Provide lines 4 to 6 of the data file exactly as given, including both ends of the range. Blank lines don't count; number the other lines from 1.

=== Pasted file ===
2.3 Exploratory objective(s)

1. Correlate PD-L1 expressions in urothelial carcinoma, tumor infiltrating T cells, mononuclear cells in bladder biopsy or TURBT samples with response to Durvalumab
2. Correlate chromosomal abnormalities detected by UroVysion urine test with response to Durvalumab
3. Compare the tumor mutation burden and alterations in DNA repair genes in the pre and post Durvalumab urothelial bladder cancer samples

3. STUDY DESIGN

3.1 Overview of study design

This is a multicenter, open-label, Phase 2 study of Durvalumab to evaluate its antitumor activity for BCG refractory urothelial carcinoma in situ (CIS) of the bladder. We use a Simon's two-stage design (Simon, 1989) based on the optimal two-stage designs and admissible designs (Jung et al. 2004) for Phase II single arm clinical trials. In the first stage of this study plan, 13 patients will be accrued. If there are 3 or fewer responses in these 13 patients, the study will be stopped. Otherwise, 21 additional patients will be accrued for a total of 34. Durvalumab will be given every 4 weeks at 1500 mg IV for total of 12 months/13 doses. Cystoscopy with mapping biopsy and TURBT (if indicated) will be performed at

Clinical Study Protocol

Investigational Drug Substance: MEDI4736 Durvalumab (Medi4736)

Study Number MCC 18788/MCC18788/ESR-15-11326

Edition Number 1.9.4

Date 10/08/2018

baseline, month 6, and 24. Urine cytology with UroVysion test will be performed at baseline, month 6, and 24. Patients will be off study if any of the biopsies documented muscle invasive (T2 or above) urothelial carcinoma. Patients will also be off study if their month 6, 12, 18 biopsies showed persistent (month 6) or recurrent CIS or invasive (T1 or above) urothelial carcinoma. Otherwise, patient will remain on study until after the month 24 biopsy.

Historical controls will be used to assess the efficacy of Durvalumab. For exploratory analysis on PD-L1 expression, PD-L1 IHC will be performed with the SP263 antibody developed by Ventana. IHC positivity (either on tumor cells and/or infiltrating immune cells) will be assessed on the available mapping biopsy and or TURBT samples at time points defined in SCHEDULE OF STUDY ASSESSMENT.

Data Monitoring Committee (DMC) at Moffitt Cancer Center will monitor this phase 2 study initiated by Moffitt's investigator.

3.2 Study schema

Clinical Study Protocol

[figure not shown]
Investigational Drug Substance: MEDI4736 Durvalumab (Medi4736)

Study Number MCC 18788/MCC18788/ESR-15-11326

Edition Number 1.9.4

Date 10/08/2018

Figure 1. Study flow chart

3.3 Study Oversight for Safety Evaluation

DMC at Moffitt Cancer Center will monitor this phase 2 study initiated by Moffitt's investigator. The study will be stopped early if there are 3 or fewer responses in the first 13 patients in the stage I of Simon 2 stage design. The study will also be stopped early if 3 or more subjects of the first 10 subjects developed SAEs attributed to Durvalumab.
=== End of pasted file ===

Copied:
3. Compare the tumor mutation burden and alterations in DNA repair genes in the pre and post Durvalumab urothelial bladder cancer samples

3. STUDY DESIGN

3.1 Overview of study design